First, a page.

CFD Applied to Two-Phase Flow, an Italian Dressing Simulation
Alexandra Foley June 17, 2013
The fact that oil and water don’t mix is something that you are probably all familiar with. At one point or another, you’ve most likely noticed what happens when you shake a bottle of say, Italian salad dressing, and the liquids mix momentarily, only to become separated again within seconds as oil bubbles rise to the surface. Creating a simulation describing how these two immiscible fluids interact is a great way to introduce computational fluid dynamics (CFD) applied to two-phase flow.
Figure 1: Mixture of two immiscible liquids — oil
and water — showing the initial position of an oil
bubble trapped in water.
What are immiscible liquids?
Before we get into the simulation, let’s make sure we understand some of the physics at hand. First of all, what are immiscible liquids? Immiscible liquids are two or more liquids that are incapable of mixing together. This occurs because the molecules that make up the liquids are characterized by different types of chemical bonding. In the case of oil and water, water is a polar molecule, while oil is a nonpolar molecule, and therefore the two substances are unable to mix. Pouring the liquids together will result in two distinct phases separated by a clearly defined interface.
Miscible liquids, on the other hand, will mix together to form a single liquid phase with no interface visible between them. This occurs between liquids of a similar polarity.
To continue to use Italian salad dressing as our example, we have a combination of two types of liquids: immiscible and miscible. Typical Italian dressing contains vinegar, water, lemon juice, and oil. The first three ingredients have polar molecules, and are therefore miscible. Since oil is nonpolar, the polar ingredients mix together, resulting in a mixture that is immiscible with oil — the contents of our dressing bottle involve two-phase flow. If we give it enough time, and simulation can compute it, the lighter phase (oil in our case) will rise to the top, while the more dense phase will settle at the bottom. This is why we should always shake the dressing bottle before pouring it on our salad (we don’t want a single-phase, oily Italian dressing!).
Modeling Two-phase Flow using CFD
Using COMSOL Multiphysics in combination with the CFD Module, we can set up a simulation describing two immiscible liquids — oil and water for example — and then measure how the separating interface changes its shape in time as buoyancy effects cause an oil bubble to rise through the water. You can set up and solve this model by following the step-by-step instructions that accompany the Rising Bubble model available in the Model Gallery.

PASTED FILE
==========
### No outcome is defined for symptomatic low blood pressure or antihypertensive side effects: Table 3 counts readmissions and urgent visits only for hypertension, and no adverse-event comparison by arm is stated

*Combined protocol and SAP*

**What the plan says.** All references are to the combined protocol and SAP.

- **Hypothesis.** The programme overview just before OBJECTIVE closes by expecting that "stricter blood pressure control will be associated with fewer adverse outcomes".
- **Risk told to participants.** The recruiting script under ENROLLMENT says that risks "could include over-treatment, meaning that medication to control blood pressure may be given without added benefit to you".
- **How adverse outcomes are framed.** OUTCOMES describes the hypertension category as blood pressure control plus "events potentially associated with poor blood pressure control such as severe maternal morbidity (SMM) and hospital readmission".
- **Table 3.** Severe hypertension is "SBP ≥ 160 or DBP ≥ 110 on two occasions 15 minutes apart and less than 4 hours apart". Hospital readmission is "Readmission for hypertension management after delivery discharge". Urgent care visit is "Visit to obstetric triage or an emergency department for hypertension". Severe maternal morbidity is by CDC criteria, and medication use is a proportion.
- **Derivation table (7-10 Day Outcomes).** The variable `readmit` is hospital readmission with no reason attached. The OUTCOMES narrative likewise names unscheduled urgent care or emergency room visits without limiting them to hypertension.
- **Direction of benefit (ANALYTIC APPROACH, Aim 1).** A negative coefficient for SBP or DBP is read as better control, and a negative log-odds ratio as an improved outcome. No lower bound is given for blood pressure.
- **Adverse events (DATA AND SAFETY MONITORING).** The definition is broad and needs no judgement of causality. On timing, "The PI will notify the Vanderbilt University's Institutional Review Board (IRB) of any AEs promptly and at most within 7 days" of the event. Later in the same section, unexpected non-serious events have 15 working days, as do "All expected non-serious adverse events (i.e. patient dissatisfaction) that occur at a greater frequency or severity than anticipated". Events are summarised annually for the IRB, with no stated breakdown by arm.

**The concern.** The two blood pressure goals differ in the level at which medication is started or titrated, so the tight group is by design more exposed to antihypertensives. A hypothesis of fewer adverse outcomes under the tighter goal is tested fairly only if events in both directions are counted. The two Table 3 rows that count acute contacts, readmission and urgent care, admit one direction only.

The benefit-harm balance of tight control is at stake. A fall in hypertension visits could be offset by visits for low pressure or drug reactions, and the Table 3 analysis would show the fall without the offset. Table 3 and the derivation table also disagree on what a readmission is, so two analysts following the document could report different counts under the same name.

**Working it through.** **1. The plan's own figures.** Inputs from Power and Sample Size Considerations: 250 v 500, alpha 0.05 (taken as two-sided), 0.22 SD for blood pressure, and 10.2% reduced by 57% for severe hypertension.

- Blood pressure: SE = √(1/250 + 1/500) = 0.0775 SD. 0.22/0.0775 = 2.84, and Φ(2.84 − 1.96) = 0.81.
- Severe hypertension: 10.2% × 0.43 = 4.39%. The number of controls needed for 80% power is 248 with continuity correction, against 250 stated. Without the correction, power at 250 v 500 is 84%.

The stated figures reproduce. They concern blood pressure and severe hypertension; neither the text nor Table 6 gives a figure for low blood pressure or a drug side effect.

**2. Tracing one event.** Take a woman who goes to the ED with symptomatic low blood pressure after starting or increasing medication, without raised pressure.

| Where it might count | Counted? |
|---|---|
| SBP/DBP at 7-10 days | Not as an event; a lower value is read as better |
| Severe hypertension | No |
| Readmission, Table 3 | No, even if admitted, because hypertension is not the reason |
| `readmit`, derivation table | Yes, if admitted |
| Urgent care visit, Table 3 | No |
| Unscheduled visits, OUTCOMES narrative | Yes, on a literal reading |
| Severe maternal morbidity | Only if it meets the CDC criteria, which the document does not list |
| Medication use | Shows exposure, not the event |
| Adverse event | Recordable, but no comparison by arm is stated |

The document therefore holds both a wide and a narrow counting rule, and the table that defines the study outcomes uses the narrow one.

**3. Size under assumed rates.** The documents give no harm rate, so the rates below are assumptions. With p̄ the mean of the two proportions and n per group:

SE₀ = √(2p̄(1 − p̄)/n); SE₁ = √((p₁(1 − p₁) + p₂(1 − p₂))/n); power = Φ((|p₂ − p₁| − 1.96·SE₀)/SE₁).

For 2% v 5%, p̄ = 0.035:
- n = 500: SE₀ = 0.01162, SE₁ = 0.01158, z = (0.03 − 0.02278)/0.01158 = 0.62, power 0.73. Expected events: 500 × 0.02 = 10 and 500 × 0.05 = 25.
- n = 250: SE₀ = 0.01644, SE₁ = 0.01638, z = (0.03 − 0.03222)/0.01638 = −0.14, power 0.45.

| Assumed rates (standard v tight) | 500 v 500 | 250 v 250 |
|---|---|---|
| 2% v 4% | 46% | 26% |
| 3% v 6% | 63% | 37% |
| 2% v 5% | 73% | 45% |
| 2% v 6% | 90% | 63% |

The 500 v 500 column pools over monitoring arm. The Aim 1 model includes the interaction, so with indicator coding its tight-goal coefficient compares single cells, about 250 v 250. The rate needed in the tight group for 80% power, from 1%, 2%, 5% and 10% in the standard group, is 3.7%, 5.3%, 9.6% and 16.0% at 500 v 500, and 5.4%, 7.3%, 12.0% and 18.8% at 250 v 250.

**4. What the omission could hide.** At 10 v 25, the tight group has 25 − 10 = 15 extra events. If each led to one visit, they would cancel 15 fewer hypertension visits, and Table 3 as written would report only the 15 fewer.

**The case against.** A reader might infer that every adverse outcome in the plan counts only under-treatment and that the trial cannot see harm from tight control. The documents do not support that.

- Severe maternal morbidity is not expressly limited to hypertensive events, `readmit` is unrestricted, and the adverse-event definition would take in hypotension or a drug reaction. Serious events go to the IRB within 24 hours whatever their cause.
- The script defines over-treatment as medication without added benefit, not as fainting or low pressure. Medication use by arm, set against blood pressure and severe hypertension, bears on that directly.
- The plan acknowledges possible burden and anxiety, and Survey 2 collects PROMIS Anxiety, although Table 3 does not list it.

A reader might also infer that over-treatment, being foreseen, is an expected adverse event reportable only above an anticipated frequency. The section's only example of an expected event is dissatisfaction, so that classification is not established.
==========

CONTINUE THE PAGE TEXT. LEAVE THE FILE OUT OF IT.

At the beginning of the simulation, there are three different domains that need to be represented: the oil phase, the water phase, and the oil bubble immersed in the water phase (see figure 2). In our simulation, the oil phase has a viscosity of 0.0208 Pa·s and a density of 879 kg/m3, and the water phase a viscosity of 1.01·10−3 Pa·s and a density of 1,000 kg/m3. With the CFD Module, we can choose to use the level set method or the phase field method to model topology changes due to the interface motion as the bubble rises through the water phase and then merges with the oil phase again. When we set up the model and choose the level set method, two study steps are automatically created; one initializes the level set function, and the second solves Navier-Stokes equations for a two-phase flow problem where mass transport, momentum transport, surface tension forces, and interface motion are taken into account.
At the beginning of the simulation, the bubble’s shape remains spherical as it rises, due to the surface tension of the bubble and oil’s high viscosity. The bubble’s trajectory as it moves through the water can be seen in the images below, where blue is the water phase and red is the oil phase. Because the problem is axisymmetric, we can simulate it by using an axisymmetric geometry to save on computation time, while still generating accurate results.
Figure 2: Snapshots showing the interface prior to and just after the
bubble hits the surface.
As the bubble reaches the surface of the water phase, it merges with the oil, creating waves on the surface of the water phase. The waves can be seen in the images below:
Figure 3: Snapshots showing the interface after the bubble has merged
with the oil above.
One way to check if the numerical results are accurate is to examine the conservation of mass in the model. Since there is no flow through boundaries, the total mass of both the oil and water should be constant throughout the simulation. This can be easily calculated using COMSOL Multiphysics capabilities to determine the change in total mass over time. For this simulation, the results are shown in the graph below.
Figure 4: Total mass of oil as a function of time. The total mass
loss during the simulation is less than 0.2%.
As you can see in the graph, the total mass lost during the simulation is less than 0.2%, which suggests that the accuracy of the numerical results is good.